Jon Jones is "the future."
Or, as esteemed mixed martial arts trainer Lloyd Irvin tells the Wall Street Journal, "Bones," 23, is a "next-generation fighter."
Hyperbole or not, he's certainly come a long way since his professional debut (see video here), which was remarkably less than three years ago (April 12, 2008). Even in defeat (Matt Hamill), he's sliced through an impressive list of fighters like a hot knife through butter.
So what's it like to fight a shape-shifting cyborg from the future?
The Ultimate Fighter (TUF) rockstar, Stephan Bonnar, who dropped a decision to an up-and-coming Jones at UFC 94 back in Jan. 2009, tries to explain:
"I've never seen anyone throw anything like that. I didn't even know it hit me. I was laying there thinking someone from the audience threw a bottle or something.... He was like 10 feet away from me and he threw this step-forward back kick and it landed. I went to counter him and I'm like 10 feet away from him. It's something you're not used to dealing with. I mean, 85-inch reach? That's incredible."
Colorful tales from those who have been locked inside a cage with Jones, a national junior college wrestling champion who hails from Endicott, N.Y., certainly contribute to his "out of this world" abilities.
The stats, however, underscore his precocious talents.
Jonathan Snowden makes the case:
"Looking at a snapshot of Jones's career, provided by the amazing team at FightMetric, the numbers are staggering. Jones has landed twice as many strikes as his opponents in a seven fight UFC tenure. He's taken down opponents with an almost 70 percent accuracy rate, one of the best in UFC history. Almost a third of those takedowns were "slams" a takedown that sees a fighter take an opponent completely off both feet before depositing him on the mat. Conversely, no opponent has managed to put Jones on the mat. This includes a collection of great wrestlers like Ryan Bader, Matt Hamill, and Vladimir Matyushenko."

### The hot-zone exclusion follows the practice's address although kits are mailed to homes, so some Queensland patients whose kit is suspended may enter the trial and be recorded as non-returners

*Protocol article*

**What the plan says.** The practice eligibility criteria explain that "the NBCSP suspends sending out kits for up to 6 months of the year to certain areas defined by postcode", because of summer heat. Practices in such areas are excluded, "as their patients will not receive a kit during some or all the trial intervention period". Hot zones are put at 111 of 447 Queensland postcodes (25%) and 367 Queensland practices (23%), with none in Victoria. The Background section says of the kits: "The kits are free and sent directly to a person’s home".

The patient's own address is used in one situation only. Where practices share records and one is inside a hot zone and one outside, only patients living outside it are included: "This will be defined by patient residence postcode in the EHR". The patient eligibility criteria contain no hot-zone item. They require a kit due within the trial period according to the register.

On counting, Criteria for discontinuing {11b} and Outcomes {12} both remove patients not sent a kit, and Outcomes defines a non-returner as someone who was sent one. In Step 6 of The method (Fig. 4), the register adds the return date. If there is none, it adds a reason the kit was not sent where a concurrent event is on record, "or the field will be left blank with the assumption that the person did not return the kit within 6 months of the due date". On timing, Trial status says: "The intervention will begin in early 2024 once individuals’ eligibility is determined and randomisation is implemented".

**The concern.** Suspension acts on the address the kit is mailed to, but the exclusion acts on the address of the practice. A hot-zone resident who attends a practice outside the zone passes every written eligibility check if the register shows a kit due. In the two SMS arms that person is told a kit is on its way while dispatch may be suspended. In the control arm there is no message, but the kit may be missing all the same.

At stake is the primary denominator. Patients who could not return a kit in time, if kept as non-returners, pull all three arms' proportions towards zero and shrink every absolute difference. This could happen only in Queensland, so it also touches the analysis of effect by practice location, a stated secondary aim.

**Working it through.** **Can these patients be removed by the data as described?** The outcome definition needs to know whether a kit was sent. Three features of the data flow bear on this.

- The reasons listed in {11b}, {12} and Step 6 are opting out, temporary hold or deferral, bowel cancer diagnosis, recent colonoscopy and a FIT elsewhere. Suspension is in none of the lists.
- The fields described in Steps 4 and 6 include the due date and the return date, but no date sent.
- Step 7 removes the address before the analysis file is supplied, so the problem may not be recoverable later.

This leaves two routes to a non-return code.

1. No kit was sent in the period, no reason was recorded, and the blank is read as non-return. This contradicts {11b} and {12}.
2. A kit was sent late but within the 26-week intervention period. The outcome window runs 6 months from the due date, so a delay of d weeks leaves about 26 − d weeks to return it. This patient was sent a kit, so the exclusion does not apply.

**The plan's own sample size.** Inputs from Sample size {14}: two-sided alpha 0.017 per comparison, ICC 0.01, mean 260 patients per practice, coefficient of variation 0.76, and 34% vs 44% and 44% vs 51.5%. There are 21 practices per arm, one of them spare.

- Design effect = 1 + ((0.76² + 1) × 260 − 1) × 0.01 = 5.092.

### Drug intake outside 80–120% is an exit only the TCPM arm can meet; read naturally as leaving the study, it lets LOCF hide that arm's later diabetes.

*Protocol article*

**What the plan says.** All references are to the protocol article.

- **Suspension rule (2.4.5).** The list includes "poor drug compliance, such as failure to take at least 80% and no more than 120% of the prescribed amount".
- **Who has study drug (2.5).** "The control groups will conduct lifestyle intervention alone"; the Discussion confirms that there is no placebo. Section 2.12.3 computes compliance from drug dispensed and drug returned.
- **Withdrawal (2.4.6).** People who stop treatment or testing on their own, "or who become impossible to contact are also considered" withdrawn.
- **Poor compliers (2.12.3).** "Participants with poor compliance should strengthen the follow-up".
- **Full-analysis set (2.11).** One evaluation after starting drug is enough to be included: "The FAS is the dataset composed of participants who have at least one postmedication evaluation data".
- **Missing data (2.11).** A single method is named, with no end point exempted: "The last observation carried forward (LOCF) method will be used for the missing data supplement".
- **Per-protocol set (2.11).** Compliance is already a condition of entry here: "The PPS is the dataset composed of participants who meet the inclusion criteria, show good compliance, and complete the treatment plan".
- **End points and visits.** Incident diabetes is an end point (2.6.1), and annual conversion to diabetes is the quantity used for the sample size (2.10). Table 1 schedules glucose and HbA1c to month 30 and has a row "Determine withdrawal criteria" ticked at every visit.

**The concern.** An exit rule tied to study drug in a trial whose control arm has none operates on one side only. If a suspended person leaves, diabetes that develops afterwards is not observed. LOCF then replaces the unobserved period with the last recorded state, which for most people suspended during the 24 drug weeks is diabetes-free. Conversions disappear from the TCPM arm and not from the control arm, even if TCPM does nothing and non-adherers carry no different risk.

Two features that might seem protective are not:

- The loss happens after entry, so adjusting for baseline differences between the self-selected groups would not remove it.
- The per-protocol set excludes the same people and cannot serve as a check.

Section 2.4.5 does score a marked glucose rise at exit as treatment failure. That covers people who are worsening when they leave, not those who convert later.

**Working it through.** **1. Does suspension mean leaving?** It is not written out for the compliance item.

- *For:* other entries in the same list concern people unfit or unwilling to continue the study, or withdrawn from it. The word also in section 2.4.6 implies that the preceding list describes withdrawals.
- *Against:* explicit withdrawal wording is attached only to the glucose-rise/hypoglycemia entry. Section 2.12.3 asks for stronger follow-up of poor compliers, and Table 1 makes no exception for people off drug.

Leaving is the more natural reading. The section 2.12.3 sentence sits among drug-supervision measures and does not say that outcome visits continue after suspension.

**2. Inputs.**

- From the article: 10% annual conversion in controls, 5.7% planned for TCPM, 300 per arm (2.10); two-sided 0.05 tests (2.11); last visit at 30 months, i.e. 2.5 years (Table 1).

Anecdotes and raw data can still only take us so far.
Perhaps, therefore, it's no coincidence that a title fight literally fell into the lap of Jones, who is scheduled to challenge 205-pound champion Mauricio "Shogun" Rua at UFC 128 this weekend (March 19, 2011) from the Prudential Center in Newark, New Jersey.
His training partner, Rashad Evans, had waited months to battle the Brazilian. Jones, accordingly, had been studying Rua, mimicking the former Chute Boxe wrecking machine to prepare "Sugar" for his date with destiny.
Then, just like that, it's Jones, not Evans -- who teaked his knee while training -- who fate has dealt a favorable hand. As a result, all of the pieces have seemingly fallen into perfect place for Jones as if it were all planned, well, in the future.
Sounds like an excellent adventure.